Another reason is because there were a ton of banks that failed for one reason or another in the 1800’s (the money from these banks are also called “broken bank notes”).  There were lists for shut down banks and fake bills that circulated to merchants or vendors, but the lists were often out dated after a while.  It also took a while to get these lists circulated since mail had to go by stage coach, train or horse.

What fun direction can your collection go?

Three things to consider when you sell items online

When I first started to sell online, there were three things that I found out very quickly.  Here is what I learned:

#1 The price of the item itself needs to be considered.  When I list an item to sell online, what I try to do is to make double on what I paid for the item.  This way I can have a little wiggle room if something happens like paying a little more than expected on something like shipping.

#2 You will be charged listing fees on items you put on selling sites.  On a site like Etsy, they charge a small fee to renew a listing after the item is on the website after a certain amount of time (there is also a fee when you are listing the item for the first time).  You need to watch it like a hawk—this can add up pretty fast and eat into your profits.  After one or two renewals, you need to think about adjusting the price or doing something like taking better pictures.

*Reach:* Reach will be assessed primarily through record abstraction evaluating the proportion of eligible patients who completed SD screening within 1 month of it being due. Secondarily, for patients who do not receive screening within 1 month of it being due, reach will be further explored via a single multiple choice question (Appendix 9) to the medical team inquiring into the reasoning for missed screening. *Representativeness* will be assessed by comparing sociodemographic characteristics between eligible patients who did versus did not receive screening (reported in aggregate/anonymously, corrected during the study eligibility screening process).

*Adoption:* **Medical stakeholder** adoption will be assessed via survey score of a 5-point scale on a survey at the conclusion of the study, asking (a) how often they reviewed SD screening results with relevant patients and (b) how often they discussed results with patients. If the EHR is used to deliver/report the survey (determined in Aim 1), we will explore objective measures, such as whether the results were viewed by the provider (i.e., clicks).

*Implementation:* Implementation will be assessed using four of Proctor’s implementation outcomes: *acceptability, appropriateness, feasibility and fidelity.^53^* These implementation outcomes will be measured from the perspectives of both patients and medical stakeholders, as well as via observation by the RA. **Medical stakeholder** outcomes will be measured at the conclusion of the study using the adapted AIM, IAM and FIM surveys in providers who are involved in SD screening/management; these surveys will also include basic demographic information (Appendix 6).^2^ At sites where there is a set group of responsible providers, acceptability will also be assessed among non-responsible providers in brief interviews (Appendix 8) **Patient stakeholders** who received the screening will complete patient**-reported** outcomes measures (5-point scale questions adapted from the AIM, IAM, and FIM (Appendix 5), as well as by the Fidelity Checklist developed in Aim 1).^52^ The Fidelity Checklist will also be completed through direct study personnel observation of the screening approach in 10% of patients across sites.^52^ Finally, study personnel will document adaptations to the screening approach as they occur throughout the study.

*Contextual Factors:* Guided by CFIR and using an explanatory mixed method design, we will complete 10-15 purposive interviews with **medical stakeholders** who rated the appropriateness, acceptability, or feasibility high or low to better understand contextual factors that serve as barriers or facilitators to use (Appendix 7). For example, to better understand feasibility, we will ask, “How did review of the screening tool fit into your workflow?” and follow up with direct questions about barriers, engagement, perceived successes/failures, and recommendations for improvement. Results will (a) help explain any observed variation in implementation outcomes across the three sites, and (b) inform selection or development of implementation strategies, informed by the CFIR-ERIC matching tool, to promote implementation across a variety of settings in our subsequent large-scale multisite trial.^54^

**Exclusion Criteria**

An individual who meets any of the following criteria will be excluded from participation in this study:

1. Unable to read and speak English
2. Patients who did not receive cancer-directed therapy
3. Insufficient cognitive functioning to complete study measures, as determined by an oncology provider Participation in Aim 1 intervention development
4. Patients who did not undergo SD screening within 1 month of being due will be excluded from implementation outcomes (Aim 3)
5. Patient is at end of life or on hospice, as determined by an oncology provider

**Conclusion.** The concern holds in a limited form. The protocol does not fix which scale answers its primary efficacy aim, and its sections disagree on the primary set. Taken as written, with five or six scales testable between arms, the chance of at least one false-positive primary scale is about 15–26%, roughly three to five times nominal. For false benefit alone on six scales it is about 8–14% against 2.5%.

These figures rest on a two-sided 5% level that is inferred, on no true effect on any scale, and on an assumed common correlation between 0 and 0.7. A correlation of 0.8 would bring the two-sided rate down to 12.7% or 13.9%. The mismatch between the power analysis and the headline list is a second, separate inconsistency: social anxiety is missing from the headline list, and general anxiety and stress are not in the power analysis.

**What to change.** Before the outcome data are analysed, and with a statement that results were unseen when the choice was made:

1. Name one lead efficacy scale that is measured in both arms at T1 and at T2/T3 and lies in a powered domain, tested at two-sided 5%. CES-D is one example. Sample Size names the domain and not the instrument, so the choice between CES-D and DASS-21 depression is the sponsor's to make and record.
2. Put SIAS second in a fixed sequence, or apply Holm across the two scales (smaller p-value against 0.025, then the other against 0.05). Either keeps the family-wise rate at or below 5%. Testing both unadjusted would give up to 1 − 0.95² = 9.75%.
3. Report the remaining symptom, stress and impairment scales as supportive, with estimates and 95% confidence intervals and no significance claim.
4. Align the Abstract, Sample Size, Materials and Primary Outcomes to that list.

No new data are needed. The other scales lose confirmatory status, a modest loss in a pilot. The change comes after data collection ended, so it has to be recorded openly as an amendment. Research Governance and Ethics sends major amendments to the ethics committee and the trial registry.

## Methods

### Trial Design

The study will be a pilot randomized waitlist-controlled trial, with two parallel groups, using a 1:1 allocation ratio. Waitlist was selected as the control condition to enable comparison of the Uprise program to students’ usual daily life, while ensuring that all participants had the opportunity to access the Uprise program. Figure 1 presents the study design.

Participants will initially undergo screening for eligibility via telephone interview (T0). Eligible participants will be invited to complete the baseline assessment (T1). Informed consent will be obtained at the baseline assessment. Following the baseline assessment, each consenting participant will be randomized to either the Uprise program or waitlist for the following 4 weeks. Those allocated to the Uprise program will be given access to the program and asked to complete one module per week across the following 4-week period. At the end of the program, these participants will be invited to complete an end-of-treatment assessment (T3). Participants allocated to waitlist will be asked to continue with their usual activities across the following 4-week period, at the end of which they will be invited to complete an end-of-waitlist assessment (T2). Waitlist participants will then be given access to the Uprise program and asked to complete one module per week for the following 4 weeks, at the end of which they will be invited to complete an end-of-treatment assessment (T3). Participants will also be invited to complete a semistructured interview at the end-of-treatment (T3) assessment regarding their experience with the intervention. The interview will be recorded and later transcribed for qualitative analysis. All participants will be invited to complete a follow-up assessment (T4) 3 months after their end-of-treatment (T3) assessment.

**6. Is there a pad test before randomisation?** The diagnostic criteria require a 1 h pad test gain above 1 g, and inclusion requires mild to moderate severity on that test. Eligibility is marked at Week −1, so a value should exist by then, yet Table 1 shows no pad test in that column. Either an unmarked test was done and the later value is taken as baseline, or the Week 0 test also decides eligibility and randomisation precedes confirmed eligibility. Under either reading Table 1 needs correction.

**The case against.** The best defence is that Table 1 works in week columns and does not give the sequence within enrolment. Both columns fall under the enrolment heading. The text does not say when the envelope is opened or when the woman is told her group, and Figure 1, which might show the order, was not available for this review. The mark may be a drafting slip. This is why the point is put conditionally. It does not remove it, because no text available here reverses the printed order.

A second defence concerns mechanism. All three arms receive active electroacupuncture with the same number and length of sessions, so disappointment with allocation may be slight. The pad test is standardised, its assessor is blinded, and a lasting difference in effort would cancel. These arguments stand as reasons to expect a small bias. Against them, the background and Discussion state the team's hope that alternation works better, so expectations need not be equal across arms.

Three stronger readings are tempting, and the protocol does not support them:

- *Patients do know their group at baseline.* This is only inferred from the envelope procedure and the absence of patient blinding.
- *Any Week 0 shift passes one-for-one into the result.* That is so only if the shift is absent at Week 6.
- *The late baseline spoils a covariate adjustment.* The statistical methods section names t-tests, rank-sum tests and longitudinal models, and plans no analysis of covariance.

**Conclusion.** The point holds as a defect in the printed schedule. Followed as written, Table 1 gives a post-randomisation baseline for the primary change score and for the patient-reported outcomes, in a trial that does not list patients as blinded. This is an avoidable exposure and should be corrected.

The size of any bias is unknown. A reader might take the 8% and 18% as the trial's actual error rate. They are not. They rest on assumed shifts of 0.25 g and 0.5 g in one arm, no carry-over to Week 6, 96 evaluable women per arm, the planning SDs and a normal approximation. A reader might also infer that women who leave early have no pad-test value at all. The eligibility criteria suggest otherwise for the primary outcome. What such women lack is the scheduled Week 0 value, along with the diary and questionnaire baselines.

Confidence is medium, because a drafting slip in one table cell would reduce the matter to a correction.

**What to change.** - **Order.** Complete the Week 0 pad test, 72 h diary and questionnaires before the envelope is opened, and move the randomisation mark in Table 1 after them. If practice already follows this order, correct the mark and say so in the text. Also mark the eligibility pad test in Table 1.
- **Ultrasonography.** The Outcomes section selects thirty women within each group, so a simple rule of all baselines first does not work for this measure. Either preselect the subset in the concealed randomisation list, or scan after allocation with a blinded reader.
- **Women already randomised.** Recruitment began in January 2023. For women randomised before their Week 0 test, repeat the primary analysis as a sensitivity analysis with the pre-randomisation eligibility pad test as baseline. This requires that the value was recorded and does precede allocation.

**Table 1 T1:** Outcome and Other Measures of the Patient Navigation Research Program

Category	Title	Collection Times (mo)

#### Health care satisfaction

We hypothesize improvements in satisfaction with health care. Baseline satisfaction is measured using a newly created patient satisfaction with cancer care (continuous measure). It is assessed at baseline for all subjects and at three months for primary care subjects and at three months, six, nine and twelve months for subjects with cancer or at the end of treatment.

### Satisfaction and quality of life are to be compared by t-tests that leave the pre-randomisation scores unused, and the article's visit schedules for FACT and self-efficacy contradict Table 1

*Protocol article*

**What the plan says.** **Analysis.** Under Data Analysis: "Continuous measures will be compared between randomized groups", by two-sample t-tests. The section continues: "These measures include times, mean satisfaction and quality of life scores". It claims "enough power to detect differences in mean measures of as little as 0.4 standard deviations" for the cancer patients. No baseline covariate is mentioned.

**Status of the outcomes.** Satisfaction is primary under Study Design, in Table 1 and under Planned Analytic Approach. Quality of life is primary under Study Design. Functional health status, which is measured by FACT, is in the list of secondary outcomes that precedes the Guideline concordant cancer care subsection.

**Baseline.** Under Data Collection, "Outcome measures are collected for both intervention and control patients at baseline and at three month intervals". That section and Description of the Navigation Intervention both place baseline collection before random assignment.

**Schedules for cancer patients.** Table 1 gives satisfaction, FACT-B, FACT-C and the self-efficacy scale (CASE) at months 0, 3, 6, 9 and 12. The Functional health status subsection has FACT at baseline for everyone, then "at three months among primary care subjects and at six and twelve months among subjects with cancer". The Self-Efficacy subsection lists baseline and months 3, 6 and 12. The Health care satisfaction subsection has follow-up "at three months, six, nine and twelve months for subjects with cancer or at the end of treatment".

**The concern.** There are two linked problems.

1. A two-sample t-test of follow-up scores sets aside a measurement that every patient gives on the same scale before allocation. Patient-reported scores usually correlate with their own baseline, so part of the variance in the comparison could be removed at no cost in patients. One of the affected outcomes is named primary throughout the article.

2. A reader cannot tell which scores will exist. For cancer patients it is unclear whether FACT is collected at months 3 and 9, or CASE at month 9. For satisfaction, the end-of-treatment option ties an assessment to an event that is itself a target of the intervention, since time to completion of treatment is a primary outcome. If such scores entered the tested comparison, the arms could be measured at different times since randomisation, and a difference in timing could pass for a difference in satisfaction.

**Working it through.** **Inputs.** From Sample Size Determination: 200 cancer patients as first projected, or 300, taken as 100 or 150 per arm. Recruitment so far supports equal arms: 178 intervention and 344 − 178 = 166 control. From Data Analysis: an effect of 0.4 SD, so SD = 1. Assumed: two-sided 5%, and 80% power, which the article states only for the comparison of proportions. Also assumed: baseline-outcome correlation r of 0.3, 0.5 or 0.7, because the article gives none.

#3 Packing costs also need to be considered.  The packing costs will include tape, packing peanuts, and potentially the box itself (if you don’t get free boxes from places like the Post Office).  If you do not watch this area very closely, you can completely wipe out any profits if you are not careful.

What have you learned when you started to sell things online?

Happy New Year from Wisdom Lane Antiques!

Did Santa leave a little extra cash for you in your Christmas stocking?  Wisdom Lane Antiques is offering a coupon code for 10% off the purchase price of any item!

From December 26th through January 1st, you can use the coupon code RETURN10 to get that discount.  We have a wide selection of antiques, collectibles, clothing and jewelry to choose from.

I hope that you have a Happy New Year!

What are some parts of a Ceramic piece?